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English UK Wins High Court Judicial Review Case on English Language Courses

9 July 2010

NEWS RELEASE                                              9 JULY 2010

 

ENGLISH UK WINS HIGH COURT JUDICIAL REVIEW CASE ON ENGLISH LANGUAGE COURSES UNDER THE POINTS BASED VISA SYSTEM

More than 3,000 jobs and over £600 million a year in foreign earnings have been saved for the UK economy by a High Court judgement on which international students can come to the UK.

English UK has today won its case in the High Court against the last Home Secretary's decision to raise the level of English which students must have before they can get a UK visa to learn the language here.

On March 3 2010, the level was raised from elementary to intermediate (from A1 to B1 on the Common European Framework of Reference for Languages) for students who wanted to take courses of longer than six months and so needed a General Student Visa. They could no longer study on a course at a lower level than B2, roughly equivalent to A Level.  In effect, this meant that they had to have a good standard of English before they could come to the UK to learn it.

The change was not directly put before Parliament, but was made through a paragraph in an appendix to the immigration rules which gave the UK Border Agency (UKBA) the blanket power to specify the minimum academic level of course which students can come to the UK to study on the General Student visa (GSV).

In his written judgement, Mr Justice Foskett said anything which "changed materially" the criteria of entry for overseas students must be done through a change in the rules, and not through a change in the guidance.

He agreed with counsel for English UK that a recent ruling from the Court of Appeal, on another immigration case, also applied to the way the language requirement was changed.

The rationale for the judgment in the Pankina case, Mr Justice Foskett said, was that 'a provision that reflects a substantive criterion for eligibility for admission or leave to remain must be the subject of a process that involves a true Parliamentary scrutiny' (his emphasis).  The increase in the level of English was not in fact subject to Parliamentary process, but done through a change in administrative guidance.

On this, Mr Justice Foskett said: 'I do not doubt that the changed approach in the new guidance does operate to change materially the substantive criteria for entry for foreign students who wish to study English in the UK, and...that cannot be achieved by a change in guidance - it must be achieved through the medium of a rule change.' 

He went on to conclude that 'extrinsic guidance cannot be used...to make a material or substantive change in existing immigration policy without the negative resolution procedure set out in section 3 (2) of the 1971 Immigration Act being implemented'.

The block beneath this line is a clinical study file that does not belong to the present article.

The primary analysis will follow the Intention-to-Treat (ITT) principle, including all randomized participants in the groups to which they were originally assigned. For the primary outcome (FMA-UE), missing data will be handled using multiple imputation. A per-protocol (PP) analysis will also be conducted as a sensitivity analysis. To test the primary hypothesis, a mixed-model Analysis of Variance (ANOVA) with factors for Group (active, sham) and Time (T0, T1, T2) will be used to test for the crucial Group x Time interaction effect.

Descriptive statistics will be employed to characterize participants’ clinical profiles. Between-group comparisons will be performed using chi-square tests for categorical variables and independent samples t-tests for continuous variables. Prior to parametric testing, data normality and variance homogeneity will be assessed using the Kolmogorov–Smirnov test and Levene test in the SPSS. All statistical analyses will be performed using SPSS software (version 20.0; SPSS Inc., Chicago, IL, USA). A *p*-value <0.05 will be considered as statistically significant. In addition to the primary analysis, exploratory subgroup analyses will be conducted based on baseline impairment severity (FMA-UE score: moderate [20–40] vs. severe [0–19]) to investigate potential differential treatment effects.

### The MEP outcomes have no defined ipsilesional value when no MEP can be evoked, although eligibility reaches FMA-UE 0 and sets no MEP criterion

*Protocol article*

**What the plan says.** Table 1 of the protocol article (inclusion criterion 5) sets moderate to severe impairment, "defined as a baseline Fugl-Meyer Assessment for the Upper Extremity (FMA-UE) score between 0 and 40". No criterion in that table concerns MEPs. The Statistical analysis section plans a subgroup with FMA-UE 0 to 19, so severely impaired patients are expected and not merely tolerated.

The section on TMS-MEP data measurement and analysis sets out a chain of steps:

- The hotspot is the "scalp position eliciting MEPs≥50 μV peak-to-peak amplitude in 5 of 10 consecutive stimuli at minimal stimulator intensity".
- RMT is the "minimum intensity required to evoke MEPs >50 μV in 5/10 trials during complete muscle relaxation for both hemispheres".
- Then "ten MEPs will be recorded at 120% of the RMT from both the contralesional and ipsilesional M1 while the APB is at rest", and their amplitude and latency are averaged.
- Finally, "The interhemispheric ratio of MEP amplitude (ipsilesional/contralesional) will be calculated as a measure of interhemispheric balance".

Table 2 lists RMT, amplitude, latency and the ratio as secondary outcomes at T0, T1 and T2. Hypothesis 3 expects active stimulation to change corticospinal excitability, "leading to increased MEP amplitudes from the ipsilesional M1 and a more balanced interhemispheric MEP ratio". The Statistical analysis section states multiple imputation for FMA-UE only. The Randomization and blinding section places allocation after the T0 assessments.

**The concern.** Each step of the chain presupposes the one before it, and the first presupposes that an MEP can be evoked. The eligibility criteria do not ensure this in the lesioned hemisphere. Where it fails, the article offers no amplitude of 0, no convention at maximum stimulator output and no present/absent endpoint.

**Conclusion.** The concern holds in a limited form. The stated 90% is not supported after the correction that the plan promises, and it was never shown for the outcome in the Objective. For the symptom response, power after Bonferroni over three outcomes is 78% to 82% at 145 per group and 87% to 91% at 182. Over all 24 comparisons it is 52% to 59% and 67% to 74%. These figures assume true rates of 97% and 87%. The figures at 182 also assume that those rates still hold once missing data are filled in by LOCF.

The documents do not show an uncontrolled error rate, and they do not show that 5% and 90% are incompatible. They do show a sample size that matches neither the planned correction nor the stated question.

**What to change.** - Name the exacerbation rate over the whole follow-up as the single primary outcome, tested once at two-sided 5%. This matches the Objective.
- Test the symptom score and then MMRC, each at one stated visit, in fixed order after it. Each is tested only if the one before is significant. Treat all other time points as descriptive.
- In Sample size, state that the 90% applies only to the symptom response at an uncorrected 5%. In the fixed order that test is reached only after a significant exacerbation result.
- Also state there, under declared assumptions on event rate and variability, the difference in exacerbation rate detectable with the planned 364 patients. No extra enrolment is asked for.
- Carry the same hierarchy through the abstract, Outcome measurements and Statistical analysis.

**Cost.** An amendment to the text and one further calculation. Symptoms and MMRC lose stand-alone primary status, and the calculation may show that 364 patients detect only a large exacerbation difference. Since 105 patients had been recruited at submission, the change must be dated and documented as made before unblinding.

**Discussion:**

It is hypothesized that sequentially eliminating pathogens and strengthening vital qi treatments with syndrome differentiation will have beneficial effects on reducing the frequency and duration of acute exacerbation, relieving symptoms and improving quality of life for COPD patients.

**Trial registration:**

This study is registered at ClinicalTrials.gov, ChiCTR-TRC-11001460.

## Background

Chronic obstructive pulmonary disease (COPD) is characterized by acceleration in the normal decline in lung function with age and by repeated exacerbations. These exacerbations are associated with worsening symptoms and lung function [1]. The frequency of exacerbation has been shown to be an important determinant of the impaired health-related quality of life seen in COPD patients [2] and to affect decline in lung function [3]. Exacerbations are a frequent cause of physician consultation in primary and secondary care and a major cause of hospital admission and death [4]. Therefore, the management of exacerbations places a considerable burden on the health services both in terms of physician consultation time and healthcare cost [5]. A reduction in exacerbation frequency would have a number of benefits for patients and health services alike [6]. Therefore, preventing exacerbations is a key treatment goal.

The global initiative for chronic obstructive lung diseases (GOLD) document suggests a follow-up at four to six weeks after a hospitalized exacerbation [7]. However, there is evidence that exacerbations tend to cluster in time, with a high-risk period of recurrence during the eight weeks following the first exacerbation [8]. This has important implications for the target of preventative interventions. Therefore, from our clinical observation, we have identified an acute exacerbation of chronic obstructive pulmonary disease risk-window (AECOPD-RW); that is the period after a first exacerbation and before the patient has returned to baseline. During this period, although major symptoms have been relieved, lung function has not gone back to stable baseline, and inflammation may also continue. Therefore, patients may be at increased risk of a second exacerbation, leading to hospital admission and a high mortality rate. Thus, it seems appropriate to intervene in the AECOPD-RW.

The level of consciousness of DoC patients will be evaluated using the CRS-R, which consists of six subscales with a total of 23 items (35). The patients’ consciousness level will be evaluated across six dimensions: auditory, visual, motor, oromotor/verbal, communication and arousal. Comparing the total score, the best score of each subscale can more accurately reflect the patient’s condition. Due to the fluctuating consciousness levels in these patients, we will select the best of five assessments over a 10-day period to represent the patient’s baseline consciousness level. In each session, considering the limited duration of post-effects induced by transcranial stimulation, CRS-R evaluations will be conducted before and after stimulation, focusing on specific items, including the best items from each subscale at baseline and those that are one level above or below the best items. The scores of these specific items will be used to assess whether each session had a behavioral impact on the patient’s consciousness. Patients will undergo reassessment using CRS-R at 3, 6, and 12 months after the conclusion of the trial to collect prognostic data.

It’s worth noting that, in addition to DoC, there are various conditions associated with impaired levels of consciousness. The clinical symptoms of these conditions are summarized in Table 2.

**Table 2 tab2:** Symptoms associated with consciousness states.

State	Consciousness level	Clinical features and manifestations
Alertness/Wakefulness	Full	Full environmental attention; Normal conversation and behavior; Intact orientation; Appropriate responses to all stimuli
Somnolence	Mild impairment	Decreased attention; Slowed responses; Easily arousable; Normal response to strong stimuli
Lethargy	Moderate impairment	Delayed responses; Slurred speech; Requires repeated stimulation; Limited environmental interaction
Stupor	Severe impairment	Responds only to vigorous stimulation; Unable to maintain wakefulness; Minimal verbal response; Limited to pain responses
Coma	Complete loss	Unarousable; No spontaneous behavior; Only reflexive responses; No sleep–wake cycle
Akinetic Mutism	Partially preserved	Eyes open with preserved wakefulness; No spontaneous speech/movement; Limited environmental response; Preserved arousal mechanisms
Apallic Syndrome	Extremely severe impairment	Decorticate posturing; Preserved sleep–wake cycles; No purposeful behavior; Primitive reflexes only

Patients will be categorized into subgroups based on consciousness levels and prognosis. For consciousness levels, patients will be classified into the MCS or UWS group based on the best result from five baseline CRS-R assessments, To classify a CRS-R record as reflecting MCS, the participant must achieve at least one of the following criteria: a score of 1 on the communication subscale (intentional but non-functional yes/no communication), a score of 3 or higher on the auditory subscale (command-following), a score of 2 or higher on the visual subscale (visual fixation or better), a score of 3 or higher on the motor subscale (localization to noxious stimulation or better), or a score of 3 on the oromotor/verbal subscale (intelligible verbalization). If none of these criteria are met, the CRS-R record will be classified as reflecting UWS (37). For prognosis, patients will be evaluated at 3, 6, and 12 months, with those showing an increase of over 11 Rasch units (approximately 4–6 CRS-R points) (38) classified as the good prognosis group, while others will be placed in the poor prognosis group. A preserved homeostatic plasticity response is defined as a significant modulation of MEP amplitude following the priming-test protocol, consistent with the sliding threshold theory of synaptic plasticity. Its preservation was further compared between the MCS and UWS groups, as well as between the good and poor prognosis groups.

Tony Millns, Chief Executive of English UK, which represents 440 fully-accredited English language centres, said: "This judgement upholds our basic case that the Home Secretary was wrong to introduce a substantive change in the entry criteria for GSV students without laying that change before Parliament. 

"We have asked the court to rule that the English language requirement must now revert to what it was before 3 March, in other words students must be at level A1 to take an English language course at A2.  This will give our 440 member centres some immediate help since many of them faced losing a damaging number of students this summer and autumn."

He added: "We brought this case as a last resort, and will now seek to discuss with UKBA ways in which we can help formulate a more sensible policy which our members can support and which will contribute to immigration control.  Genuine colleges have no desire to enrol people who are not genuine students.  We are pleased that Mr Justice Foskett saw the merits of our case and we believe that his decision is good for the UK economy, to which the English language sector contributes about £1.5 billion in foreign earnings each year."

English UK's case was led by Nichola Carter of Penningtons Solicitors LLP and Judith Farbey of Doughty Street Chambers.  Commenting on the case, Nichola Carter, immigration partner at Penningtons, said: "Creating an immigration system which both denies entry to those with unlawful intentions and allows the UK to retain its reputation for world-class English language teaching is a complex process involving decisions of cultural and economic importance.  This ruling confirms that parliament must be included in decisions which will significantly change the immigration system.  In the months between the implementation of this unlawful policy and the hearing of this case, English UK continuously offered its assistance in creating a policy which was effective, sensible and lawful, and maintains that offer now."

 

Notes to Editors

1. English UK is the world's leading language teaching association, with 440 accredited centres in membership. It covers university and further education college language departments, international study centres in independent schools, educational trusts and charities, and private sector colleges. English UK is a UK registered charity with the object of furthering the education of international students in the English language.  For more information, go to www.englishuk.com

2. English UK was represented by Penningtons Solicitors LLP (immigration partner Nichola Carter). Our counsel were Judith Farbey, Joe Middleton and Sharif Hamadeh of Doughty Street Chambers. The case was heard in the High Court on June 29 and 30.

3. The decision to raise the minimum language requirement was effected through paragraph 120 (a) of Appendix A of the Immigration Rules. 

3. For further comment please contact Tony Millns at English UK on 07976511439.

 

 

 

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